Mona’s DavidBy Raymund Fernandez
Cebu Daily News
Sunny skies, cool breeze. Yesterday started out quite well. But you do not know yet how it will turn out. Come night time will see our first August moon? If we’re lucky this weather should last by Monday. There will be no work. And so even today, we should not burden our brains with things too heavy for such a light day as this. Think of the lightest things. Things like names and how we named people once.
Once many August moons ago, native men acquired the names of their spouses in the course of ordinary association. Ang Tigbuhat would have been named Raymund ni Estela. The name would have been sufficient to fully identify him. No need for family names or middle names. No need even for conventions like marriage.
If a stranger came into town and asked, Where is Raymund? The native would have replied, Kinsang Raymund? Which Raymund? And if the stranger did not know better, the native would have provided a few options: Raymund ni Maria? Raymund ni Ensiang? O, Raymund ni Estela? And the stranger would have to pick which Raymund and spouse he preferred.
And so the Englishman David would have been named David ni Mona. Or rightly in English, Mona’s David.
Mona’s David figures into this because it was he who posed the challenge to Ang Tigbuhat to translate any of the Kinutil essays into sculpture. Thus planting into his mind the seed of a problem that went dormant for days until it resurrected finally on this wonderful sunlit breezy day. How indeed do you translate the essay into sculpture. How do words become 3 dimensional form?
And of course Mona’s David was not talking about words as in letters on a page. That would have been too easy. He was talking about words in their most non-physical form. More like words as they exist inside our heads, invisible, inaudible, inchoate. Indeed, what a fine problem to solve on this wonderful breezy August day?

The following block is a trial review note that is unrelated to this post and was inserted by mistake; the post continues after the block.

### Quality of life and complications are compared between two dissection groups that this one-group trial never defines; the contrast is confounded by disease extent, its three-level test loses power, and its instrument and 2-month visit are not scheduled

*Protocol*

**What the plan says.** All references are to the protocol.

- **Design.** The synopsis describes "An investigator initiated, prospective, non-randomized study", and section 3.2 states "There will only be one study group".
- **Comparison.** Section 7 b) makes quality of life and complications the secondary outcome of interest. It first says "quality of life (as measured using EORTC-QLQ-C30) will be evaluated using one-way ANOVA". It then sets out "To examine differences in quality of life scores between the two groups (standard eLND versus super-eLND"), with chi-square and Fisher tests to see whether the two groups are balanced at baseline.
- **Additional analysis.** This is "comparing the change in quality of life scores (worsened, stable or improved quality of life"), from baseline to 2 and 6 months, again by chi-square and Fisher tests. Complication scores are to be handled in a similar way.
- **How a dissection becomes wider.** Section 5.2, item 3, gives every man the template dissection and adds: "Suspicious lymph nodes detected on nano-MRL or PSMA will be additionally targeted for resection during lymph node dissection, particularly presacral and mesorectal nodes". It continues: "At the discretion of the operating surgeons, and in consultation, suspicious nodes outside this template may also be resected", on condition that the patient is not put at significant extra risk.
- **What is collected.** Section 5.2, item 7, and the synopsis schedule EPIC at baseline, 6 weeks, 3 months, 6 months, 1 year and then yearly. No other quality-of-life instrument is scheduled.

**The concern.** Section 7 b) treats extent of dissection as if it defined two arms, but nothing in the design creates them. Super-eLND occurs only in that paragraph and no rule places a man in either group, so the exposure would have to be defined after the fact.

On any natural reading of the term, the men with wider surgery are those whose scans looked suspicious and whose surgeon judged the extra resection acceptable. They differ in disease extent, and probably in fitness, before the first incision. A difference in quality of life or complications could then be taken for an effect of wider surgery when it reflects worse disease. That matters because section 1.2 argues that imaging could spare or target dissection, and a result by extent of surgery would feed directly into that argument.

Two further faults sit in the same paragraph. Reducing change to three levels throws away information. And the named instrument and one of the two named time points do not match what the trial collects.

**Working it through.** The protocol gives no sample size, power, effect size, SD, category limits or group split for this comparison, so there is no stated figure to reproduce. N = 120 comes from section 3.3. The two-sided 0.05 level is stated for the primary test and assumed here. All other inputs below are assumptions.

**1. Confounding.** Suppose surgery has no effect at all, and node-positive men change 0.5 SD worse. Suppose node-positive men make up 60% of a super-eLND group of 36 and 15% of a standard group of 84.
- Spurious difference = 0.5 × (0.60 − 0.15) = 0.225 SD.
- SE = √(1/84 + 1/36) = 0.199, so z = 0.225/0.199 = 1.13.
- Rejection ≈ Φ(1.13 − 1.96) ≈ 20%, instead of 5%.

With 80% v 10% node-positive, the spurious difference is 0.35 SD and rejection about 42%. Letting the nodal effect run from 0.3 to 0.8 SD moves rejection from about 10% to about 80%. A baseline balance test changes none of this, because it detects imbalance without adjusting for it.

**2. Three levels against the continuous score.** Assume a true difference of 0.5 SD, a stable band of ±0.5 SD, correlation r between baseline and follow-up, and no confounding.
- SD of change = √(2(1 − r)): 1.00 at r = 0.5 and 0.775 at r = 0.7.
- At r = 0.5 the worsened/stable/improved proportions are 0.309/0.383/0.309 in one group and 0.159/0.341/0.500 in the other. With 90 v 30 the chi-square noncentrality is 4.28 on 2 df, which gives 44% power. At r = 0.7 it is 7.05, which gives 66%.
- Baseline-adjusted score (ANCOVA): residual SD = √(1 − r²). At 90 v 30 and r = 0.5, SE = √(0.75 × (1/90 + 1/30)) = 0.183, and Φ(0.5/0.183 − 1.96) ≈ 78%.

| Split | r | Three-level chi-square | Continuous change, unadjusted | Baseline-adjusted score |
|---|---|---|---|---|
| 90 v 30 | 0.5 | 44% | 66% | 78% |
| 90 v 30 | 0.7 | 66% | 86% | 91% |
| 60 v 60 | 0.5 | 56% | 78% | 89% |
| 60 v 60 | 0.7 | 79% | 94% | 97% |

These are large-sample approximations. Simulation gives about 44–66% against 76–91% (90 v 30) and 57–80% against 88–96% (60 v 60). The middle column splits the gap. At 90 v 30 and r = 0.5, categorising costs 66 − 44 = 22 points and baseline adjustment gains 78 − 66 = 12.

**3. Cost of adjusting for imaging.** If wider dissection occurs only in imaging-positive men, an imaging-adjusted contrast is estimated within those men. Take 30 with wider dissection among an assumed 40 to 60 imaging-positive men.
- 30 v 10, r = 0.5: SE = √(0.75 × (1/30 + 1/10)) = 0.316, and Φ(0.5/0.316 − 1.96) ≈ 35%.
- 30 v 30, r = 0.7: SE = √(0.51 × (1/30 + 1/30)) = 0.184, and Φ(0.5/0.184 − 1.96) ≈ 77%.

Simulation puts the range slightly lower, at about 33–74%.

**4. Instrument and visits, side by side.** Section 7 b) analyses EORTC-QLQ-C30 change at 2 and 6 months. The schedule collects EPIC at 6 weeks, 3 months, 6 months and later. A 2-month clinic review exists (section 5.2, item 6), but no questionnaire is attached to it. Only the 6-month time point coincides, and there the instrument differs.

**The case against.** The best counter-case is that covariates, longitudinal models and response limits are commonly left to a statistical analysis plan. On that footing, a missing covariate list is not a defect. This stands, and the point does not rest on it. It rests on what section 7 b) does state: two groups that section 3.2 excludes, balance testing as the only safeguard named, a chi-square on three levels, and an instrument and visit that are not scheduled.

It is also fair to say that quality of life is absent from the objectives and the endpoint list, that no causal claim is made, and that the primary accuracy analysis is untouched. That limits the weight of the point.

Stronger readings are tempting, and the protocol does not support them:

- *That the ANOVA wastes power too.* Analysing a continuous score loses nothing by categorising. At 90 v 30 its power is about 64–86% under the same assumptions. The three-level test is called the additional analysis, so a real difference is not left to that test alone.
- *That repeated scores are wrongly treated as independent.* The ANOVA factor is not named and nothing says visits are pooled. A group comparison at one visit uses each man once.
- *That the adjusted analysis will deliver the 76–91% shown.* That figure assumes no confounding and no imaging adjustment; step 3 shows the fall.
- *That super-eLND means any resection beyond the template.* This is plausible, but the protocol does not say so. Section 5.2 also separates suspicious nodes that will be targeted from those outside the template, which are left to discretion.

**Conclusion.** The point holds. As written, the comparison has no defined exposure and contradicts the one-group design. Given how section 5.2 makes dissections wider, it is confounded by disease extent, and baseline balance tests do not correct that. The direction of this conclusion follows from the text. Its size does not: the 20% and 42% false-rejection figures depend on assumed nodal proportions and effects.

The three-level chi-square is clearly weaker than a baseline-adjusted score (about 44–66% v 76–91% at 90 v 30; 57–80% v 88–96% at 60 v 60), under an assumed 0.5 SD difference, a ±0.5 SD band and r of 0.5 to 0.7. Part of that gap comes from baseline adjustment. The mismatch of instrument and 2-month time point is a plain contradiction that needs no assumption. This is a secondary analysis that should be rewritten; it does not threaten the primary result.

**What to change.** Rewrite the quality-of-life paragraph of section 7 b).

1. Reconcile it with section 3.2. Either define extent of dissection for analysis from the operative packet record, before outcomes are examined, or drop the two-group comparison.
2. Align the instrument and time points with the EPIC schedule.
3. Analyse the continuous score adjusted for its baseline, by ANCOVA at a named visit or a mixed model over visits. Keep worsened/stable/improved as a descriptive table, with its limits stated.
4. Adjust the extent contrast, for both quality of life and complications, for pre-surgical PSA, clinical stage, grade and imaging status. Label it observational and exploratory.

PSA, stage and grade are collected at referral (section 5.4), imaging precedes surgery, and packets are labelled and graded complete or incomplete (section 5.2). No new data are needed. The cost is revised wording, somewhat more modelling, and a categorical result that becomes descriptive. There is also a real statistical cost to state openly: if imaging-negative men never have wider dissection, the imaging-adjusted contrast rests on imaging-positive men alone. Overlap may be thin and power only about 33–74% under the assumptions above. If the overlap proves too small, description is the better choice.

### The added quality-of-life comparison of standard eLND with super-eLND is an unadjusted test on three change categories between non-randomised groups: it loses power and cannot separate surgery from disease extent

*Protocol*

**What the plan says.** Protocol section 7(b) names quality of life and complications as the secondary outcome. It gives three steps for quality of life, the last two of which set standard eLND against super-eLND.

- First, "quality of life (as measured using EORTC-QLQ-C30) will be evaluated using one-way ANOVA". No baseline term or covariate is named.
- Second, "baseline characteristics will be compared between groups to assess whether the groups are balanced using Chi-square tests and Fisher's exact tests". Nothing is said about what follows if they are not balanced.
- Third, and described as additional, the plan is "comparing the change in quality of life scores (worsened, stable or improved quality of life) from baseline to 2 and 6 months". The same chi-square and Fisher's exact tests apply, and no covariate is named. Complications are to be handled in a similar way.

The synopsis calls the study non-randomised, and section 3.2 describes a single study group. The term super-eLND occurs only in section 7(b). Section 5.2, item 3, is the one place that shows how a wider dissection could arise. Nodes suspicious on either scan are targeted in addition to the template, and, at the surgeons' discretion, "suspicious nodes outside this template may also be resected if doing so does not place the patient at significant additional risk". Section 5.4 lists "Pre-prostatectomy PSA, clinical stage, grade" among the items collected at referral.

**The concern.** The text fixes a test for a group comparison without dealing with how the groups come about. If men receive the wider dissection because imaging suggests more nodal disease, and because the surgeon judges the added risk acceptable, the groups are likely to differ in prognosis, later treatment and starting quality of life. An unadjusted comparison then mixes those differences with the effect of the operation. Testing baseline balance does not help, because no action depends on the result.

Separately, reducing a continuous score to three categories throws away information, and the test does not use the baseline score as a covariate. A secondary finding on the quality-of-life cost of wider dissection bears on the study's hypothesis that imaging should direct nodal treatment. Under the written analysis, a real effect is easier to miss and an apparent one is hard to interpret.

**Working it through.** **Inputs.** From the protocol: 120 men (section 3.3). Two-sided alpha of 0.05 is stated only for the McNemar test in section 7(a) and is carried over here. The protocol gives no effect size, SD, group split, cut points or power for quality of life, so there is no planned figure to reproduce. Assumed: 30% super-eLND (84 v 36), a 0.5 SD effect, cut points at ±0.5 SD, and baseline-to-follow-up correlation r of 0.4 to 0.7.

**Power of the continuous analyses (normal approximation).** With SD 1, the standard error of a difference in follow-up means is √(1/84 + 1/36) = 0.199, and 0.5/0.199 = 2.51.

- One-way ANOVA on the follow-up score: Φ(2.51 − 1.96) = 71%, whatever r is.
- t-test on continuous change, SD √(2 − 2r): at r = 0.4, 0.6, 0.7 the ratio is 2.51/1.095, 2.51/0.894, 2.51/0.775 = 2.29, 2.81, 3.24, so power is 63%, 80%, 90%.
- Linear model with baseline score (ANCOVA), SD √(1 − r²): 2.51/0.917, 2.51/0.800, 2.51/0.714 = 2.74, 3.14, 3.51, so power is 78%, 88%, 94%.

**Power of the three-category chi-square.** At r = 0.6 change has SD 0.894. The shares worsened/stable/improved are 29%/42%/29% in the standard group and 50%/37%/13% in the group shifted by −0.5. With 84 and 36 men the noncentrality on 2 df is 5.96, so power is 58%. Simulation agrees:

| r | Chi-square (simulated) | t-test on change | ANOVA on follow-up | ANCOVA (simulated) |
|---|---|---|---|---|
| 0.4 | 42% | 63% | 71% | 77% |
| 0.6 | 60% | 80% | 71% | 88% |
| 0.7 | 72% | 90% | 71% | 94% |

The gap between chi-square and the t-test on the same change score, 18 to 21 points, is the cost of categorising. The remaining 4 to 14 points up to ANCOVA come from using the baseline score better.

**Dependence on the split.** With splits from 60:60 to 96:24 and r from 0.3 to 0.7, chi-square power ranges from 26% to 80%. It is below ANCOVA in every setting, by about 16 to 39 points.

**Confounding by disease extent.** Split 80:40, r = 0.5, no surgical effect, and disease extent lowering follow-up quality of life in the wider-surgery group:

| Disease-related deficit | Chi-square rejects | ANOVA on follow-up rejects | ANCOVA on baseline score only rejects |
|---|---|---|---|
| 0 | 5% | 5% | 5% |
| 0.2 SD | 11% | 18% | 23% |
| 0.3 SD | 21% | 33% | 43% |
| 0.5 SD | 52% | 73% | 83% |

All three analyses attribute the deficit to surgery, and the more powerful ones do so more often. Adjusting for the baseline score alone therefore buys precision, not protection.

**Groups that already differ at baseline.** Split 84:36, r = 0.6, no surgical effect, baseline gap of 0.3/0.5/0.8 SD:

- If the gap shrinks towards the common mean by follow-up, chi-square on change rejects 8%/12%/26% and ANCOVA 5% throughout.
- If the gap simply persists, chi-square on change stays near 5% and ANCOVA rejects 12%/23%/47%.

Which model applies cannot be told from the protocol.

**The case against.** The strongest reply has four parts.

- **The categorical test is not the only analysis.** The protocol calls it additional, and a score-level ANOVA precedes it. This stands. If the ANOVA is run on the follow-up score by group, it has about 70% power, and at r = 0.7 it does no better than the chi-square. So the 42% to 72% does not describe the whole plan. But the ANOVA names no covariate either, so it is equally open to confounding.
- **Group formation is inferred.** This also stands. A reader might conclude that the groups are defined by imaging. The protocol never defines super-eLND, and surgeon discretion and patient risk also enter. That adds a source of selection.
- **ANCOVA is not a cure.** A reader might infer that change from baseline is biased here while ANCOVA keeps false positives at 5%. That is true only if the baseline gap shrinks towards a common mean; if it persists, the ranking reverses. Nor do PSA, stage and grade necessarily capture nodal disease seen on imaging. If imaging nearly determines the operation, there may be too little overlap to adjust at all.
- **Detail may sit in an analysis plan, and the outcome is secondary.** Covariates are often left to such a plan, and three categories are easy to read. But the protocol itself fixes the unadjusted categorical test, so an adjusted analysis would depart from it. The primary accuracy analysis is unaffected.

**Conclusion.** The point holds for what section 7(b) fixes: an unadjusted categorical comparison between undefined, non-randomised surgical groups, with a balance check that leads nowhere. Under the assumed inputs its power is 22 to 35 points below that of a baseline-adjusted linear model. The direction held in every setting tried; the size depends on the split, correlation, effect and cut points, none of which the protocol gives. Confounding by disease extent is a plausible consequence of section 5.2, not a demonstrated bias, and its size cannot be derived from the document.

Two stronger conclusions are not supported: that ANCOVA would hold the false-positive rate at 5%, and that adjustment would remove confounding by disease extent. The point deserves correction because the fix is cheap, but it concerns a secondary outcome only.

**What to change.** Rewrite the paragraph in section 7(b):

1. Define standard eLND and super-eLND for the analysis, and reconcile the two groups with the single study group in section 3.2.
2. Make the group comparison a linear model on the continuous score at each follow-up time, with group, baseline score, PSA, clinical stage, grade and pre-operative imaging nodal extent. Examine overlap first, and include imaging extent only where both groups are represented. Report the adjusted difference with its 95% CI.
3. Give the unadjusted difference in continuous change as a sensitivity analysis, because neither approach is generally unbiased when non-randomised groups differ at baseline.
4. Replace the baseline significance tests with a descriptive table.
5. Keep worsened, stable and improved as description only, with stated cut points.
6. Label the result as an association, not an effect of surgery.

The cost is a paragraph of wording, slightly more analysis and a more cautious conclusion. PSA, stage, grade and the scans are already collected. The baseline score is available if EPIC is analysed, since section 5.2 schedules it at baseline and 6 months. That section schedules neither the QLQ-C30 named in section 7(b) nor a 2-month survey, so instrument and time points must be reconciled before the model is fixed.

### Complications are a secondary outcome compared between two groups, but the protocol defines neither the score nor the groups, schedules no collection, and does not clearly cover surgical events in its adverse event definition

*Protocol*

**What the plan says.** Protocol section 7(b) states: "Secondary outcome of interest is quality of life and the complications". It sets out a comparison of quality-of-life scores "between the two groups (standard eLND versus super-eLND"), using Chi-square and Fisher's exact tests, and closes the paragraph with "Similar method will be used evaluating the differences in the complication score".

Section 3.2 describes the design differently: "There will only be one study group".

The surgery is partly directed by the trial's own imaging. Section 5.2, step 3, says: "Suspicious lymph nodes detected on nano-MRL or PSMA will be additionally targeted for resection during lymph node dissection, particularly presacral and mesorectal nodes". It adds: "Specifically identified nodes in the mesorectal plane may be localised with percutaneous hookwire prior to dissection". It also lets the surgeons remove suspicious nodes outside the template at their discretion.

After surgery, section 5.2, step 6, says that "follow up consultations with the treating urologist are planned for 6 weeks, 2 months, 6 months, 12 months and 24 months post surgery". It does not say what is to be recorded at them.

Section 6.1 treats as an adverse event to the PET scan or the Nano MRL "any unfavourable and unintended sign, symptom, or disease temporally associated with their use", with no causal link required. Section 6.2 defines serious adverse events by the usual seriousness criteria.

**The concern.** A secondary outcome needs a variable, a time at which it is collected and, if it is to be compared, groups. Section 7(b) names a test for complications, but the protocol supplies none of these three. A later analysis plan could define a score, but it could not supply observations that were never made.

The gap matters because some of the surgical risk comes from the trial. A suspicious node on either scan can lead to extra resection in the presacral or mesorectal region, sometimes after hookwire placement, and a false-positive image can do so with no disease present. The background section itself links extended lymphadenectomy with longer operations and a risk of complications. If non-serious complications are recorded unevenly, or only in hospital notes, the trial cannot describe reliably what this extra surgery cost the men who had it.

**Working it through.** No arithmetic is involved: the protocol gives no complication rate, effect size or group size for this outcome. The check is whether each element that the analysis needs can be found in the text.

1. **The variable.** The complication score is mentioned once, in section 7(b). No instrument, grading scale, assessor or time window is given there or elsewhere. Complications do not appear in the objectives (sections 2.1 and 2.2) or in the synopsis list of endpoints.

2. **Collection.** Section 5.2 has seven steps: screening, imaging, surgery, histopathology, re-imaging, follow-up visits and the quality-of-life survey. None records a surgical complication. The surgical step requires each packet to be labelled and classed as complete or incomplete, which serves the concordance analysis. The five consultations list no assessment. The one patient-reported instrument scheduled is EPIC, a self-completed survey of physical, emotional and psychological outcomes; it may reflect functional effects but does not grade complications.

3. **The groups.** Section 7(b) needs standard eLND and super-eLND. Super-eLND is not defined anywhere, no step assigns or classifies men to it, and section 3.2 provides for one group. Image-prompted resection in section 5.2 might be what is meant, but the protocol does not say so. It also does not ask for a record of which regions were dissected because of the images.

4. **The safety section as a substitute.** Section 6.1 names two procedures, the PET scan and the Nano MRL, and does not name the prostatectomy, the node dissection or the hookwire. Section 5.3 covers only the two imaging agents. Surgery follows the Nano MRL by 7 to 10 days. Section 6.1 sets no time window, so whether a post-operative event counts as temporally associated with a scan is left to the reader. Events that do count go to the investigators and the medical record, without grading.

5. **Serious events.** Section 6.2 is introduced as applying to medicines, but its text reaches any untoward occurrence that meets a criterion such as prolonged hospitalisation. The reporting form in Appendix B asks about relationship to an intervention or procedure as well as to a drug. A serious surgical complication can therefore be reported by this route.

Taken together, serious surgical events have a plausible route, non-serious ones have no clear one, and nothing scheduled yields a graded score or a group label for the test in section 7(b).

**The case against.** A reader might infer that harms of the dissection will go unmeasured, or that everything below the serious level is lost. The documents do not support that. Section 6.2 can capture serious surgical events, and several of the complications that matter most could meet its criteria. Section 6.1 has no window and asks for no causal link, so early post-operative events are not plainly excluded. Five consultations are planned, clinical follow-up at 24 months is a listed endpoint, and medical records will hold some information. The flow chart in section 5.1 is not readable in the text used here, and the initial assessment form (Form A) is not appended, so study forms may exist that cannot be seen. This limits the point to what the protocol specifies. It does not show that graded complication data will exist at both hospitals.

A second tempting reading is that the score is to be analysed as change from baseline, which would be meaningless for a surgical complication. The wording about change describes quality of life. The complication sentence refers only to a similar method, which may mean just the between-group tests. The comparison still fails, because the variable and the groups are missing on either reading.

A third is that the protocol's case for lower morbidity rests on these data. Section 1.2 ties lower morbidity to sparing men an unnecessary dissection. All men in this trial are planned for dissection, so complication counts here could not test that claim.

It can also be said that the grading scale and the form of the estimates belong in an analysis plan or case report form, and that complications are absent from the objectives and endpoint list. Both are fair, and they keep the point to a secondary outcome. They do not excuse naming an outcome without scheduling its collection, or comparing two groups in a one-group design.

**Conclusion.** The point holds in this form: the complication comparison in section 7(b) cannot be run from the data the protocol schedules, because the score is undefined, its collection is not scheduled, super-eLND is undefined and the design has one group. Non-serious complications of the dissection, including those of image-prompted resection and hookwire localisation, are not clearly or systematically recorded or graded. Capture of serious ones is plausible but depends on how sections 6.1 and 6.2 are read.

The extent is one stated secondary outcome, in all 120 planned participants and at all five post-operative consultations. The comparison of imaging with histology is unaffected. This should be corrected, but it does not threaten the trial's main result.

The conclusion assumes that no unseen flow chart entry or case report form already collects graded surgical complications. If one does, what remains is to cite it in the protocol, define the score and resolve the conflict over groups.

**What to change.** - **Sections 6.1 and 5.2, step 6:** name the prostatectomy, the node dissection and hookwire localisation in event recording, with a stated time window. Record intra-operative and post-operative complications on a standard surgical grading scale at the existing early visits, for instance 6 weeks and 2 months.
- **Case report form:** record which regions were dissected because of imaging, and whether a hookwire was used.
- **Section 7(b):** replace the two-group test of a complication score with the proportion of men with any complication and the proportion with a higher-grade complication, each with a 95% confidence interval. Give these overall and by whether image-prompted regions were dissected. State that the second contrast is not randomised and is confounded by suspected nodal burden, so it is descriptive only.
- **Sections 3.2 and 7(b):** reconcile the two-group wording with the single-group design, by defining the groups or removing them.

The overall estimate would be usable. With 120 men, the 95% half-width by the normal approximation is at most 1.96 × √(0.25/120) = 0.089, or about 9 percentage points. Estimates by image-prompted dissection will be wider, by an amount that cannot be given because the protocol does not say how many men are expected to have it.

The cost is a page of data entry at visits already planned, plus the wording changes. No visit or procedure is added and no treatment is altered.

To become sculpture one must think of the essay as “object”. The sculpture is of course object with its required 3 dimensions. We see the object and from there apprehend its meanings.
The meanings may at times be totally subjective but the sculpture itself is objective fact. Quite the opposite, we read the words that comprise the elements of the essay. It’s cues. Only in the end does the essay become object. This object we may apprehend as sculpture with its required 3 dimensions. But the essay has something else besides. It has at least one more dimension, time. We read the essay start to finish inside space and time. Only in time does it become object. And like all objects we may turn it inside our heads thenceforth to appreciate it in fullness. In a sense, it becomes sculpture. But only after its reading.
But not necessarily physical sculpture. It is for now an image inside our heads. To translate it from there into sculptural object would be the solution to our problem. As designers say, the project brief as proposed by Mona’s David, who is himself a designer.
At this point a small parenthetical interjection. Is it by serendipity only that the names Mona and David are namesakes of masterpieces of the Renaissance by Leonardo da Vinci and Michelangelo respectively. Is it merely coincidence that in their time both artists quarreled repeatedly about the assertion that sculpture is inferior to painting? Should we now ask ourselves then: Is the sculpture necessarily inferior to the essay or vice-versa?
I imagine Mona’s David saying immediately: Don’t digress! Don’t go there! And I would immediately explain: That’s why I said parenthetical. But to continue. What then the shape of the sculpture we would do from this essay? What would be it’s dimensions? It’s mass? What, the weight of it?
It would have to be very light, as if it were something inflated, like a balloon, something that seems to fly or levitate from the ground. Perhaps like two lovers and their child sleeping between them. The August moon is a boat over which they sit watching the night. And there is a soft breeze blowing through their hair and it has come all the way from Siberia, or so it had been written.